In an effort to be held is on view from August 3 - October 12, 2024 at the Shepherd.

Artwork Images

Kevin Beasley — In an effort to be held

Kevin Beasley

Site XXXIII, 2023
Polyurethane resin, raw Virginia cotton, altered housedresses, confetti t-shirts, altered t-shirts, fiberglass
50.5h x 74.5w x 2d in

Photo by Jason Wyche. Courtesy of the Artist and Casey Kaplan, New York.

Christina Quarles — In an effort to be held

Christina Quarles

Honey n' Smoke, 2022
Acrylic on canvas
86.25h x 96.25w x 2d in

© Christina Quarles
Courtesy the Artist, Hauser & Wirth, and Pilar Corrias, London

Genevieve Gaignard — In an effort to be held

Genevieve Gaignard

Compton Contrapposto, 2016

Wangechi Mutu — In an effort to be held

Wangechi Mutu

Metastasis III and Metastasis IV, 2016
Watercolor on paper
Diptych: 16.125h x 12.125w in

Photo by Robert Wedemeyer. Courtesy of the Artist and Vielmetter Los Angeles.

Angel Otero — In an effort to be held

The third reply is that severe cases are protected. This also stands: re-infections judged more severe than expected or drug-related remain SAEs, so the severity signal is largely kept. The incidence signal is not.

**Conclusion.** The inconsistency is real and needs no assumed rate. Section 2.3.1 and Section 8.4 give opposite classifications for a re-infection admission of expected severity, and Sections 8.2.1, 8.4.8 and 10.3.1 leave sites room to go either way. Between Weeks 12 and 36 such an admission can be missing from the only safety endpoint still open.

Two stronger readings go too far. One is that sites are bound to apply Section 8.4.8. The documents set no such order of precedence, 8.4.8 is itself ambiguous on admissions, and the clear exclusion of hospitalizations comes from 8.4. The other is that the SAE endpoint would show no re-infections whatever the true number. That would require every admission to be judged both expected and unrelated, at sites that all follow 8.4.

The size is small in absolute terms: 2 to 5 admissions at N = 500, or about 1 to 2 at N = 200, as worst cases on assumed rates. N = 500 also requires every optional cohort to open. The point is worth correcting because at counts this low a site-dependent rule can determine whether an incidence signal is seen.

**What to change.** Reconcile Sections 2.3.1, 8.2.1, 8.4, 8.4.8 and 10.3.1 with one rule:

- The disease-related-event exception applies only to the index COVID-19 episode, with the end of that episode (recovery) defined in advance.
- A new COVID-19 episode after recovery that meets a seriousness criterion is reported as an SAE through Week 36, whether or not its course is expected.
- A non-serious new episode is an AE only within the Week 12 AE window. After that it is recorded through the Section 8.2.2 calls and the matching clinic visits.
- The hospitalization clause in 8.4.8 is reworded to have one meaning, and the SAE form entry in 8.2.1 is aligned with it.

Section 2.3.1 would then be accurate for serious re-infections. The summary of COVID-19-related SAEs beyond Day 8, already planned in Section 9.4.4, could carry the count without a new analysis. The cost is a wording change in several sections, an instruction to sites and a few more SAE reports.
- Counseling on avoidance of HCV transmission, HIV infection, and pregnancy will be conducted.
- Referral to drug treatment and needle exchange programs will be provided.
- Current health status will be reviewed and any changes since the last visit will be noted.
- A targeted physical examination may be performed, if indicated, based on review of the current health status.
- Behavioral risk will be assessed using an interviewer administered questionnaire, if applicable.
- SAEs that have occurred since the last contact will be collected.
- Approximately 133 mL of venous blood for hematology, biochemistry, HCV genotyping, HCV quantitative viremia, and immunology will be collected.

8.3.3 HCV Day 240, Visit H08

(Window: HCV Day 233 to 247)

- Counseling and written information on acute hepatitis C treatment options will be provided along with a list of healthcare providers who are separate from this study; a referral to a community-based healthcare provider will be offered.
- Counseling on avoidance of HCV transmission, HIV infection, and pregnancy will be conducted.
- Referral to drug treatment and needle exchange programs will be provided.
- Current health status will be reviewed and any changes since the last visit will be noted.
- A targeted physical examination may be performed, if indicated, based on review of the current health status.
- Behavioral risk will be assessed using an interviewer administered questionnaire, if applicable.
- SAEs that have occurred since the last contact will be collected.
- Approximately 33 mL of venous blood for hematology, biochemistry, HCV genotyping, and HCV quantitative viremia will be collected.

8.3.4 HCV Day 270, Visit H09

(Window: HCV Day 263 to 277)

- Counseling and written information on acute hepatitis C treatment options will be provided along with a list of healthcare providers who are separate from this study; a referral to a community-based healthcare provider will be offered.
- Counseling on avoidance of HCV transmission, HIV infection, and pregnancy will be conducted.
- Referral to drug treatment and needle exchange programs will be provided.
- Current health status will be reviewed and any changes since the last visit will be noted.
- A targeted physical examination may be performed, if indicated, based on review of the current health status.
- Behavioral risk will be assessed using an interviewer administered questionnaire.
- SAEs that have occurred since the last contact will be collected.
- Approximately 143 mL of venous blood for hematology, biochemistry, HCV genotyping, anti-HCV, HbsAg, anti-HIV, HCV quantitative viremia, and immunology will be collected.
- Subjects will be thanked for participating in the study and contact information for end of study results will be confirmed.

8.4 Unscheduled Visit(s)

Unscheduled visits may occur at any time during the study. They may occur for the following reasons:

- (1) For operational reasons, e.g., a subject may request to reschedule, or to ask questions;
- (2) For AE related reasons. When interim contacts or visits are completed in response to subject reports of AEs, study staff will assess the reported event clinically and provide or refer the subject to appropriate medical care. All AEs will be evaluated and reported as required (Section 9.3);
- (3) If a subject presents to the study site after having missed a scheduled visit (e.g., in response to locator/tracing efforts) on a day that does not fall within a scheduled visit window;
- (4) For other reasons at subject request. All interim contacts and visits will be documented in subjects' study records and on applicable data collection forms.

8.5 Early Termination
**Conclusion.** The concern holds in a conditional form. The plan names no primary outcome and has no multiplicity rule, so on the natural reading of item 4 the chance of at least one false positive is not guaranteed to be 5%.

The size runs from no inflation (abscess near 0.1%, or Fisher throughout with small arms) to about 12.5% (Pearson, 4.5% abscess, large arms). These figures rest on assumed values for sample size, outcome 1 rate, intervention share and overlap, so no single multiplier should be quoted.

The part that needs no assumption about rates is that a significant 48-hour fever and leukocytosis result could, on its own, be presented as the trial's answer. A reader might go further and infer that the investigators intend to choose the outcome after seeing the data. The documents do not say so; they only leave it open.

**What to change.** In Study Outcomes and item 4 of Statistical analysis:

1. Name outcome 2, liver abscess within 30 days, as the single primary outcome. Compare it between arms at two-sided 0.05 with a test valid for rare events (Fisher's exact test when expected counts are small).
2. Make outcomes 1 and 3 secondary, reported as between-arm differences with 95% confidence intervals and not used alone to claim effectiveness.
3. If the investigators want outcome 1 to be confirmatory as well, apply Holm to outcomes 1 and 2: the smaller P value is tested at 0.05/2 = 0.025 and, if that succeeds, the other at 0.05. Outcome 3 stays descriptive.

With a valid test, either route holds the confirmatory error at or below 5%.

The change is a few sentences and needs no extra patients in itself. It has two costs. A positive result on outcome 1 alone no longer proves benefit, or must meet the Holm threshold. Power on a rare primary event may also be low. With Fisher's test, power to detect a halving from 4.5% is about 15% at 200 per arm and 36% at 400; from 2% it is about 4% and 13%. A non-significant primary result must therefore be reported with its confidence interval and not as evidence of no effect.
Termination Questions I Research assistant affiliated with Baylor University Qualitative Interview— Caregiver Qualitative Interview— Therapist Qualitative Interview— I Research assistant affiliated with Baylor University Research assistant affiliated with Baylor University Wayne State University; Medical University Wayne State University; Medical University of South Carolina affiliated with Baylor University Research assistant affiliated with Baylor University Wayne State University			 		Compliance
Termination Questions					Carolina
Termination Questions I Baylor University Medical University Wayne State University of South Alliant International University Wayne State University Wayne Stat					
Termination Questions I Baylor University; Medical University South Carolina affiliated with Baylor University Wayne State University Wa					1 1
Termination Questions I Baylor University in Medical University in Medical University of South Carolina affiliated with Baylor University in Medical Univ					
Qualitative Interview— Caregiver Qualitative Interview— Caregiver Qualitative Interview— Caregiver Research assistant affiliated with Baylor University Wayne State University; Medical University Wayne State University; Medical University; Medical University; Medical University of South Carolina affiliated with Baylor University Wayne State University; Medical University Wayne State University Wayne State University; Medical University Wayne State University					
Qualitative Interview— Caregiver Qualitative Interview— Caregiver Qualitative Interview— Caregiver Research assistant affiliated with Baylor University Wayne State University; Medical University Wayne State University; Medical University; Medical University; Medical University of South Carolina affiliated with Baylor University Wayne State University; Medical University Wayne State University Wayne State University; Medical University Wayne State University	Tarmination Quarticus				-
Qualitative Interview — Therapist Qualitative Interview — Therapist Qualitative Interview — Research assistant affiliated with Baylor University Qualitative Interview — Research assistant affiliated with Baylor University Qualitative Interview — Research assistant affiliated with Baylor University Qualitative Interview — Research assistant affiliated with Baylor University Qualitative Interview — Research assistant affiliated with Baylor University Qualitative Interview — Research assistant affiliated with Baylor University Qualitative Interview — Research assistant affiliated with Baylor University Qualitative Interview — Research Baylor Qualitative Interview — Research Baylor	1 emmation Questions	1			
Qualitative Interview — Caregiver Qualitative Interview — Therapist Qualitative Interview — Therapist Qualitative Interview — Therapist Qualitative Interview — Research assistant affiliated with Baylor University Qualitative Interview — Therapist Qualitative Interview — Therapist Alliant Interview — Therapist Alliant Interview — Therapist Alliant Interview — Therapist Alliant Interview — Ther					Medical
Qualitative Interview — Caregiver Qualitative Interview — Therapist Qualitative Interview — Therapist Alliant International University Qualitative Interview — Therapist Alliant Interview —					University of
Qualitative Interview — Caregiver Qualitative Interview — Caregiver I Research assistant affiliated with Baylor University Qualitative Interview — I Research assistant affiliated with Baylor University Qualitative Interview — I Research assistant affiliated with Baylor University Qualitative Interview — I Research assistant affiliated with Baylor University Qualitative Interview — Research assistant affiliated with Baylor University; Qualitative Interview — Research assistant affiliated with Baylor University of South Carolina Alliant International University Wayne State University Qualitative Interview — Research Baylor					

Angel Otero

Splintered, 2019
Oil skins on fabric
106h x 124w x 5d in

© Angel Otero. Photo by Matthew Herrmann. Courtesy the Artist and Hauser & Wirth.

Richard Tuttle — In an effort to be held

Richard Tuttle

Calder Corrected, 1, 2022
Acrylic, pencil, and cut paper
14h x 22w in

© Richard Tuttle. Courtesy of Pace Gallery.

Cullen Washington, Jr. — In an effort to be held

Cullen Washington, Jr.

Primer 20, 2023
Earth mineral pigments, soot, carbon, acrylic and medium on paper in artist frame
31h x 47w in

Celeste — In an effort to be held

Celeste

Let us leave at least songs, 2024
Pigments and acrylic base on dyed cotton canvas
59h x 78.75w in